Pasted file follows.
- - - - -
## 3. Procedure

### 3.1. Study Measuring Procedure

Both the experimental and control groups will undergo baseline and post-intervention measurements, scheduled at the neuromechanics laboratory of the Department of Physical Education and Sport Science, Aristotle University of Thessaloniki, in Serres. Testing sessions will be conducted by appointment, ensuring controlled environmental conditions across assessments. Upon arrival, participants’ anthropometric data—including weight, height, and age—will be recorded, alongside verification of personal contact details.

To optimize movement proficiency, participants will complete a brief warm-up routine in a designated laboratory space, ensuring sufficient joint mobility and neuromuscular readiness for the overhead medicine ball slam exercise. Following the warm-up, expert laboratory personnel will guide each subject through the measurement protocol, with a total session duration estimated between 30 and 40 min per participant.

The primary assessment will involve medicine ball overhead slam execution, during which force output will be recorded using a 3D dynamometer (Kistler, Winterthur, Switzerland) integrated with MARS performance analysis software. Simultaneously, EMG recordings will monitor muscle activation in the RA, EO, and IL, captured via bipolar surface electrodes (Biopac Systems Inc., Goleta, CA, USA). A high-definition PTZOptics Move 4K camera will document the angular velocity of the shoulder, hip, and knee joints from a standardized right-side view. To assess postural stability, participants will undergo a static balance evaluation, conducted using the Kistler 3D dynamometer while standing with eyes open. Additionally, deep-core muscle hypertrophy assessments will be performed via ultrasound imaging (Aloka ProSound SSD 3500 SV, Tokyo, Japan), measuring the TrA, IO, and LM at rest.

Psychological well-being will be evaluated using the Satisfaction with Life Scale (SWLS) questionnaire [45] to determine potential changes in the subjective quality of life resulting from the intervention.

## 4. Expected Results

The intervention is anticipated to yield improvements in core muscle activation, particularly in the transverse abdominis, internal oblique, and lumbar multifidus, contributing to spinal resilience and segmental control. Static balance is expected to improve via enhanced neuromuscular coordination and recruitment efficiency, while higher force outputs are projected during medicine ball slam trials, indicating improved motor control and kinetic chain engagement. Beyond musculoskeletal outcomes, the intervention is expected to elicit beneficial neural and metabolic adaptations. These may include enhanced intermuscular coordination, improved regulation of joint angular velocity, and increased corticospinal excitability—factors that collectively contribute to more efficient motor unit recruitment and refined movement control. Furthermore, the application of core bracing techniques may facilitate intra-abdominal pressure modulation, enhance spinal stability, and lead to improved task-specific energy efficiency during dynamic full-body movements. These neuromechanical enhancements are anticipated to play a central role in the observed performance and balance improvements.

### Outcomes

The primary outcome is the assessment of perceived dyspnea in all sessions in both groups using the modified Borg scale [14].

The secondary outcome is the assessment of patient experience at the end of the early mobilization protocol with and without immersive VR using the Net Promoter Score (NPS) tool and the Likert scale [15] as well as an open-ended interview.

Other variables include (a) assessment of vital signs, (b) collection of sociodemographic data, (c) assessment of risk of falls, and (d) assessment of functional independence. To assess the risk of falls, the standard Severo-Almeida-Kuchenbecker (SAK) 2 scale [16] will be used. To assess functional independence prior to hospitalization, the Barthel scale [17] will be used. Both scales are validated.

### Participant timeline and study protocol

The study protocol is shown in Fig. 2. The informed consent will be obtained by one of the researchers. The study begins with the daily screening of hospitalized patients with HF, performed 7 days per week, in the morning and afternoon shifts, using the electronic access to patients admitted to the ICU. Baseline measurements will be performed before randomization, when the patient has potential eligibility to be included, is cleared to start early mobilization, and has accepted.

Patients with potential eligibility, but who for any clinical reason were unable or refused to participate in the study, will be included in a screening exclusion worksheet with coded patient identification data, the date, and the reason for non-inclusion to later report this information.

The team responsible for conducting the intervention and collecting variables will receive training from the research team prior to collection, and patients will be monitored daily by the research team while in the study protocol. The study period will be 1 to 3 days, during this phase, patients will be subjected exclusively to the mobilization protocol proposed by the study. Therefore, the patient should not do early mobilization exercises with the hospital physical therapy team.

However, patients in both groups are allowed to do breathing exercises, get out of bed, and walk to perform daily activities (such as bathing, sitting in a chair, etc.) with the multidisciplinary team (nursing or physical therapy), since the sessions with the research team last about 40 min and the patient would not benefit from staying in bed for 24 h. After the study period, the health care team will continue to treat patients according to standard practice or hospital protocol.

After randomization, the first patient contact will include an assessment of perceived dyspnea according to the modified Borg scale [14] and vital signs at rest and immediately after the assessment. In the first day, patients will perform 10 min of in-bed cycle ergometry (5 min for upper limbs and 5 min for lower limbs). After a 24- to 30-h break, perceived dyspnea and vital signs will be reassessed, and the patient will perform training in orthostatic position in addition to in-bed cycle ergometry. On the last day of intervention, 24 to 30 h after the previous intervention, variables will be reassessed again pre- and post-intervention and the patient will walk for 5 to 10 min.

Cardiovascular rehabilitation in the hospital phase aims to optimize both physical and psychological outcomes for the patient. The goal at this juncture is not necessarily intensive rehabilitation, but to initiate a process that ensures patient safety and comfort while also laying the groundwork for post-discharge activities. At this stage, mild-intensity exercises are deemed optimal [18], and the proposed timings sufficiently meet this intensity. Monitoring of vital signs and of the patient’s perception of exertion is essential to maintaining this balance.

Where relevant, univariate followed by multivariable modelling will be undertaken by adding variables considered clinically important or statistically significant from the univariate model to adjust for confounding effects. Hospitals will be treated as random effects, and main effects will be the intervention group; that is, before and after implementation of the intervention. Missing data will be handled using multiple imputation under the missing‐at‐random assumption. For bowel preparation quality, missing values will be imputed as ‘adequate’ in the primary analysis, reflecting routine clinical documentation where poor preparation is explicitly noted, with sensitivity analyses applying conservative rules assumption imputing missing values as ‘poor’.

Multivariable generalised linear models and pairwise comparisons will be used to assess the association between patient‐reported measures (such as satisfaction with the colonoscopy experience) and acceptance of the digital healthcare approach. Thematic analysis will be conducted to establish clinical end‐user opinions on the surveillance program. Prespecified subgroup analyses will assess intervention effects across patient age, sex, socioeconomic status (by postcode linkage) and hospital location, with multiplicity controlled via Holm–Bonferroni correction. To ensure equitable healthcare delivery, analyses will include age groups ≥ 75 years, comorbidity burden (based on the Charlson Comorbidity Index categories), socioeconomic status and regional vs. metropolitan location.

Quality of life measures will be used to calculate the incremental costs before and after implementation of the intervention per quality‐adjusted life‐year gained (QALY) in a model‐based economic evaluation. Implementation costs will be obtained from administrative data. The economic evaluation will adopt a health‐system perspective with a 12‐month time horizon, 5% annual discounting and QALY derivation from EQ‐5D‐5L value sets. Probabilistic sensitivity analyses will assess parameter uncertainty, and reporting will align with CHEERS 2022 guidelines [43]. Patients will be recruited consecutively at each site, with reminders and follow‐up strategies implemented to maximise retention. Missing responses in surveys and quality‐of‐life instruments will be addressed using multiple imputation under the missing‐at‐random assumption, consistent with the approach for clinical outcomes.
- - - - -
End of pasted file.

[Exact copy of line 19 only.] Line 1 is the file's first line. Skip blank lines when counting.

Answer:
Cardiovascular rehabilitation in the hospital phase aims to optimize both physical and psychological outcomes for the patient. The goal at this juncture is not necessarily intensive rehabilitation, but to initiate a process that ensures patient safety and comfort while also laying the groundwork for post-discharge activities. At this stage, mild-intensity exercises are deemed optimal [18], and the proposed timings sufficiently meet this intensity. Monitoring of vital signs and of the patient’s perception of exertion is essential to maintaining this balance.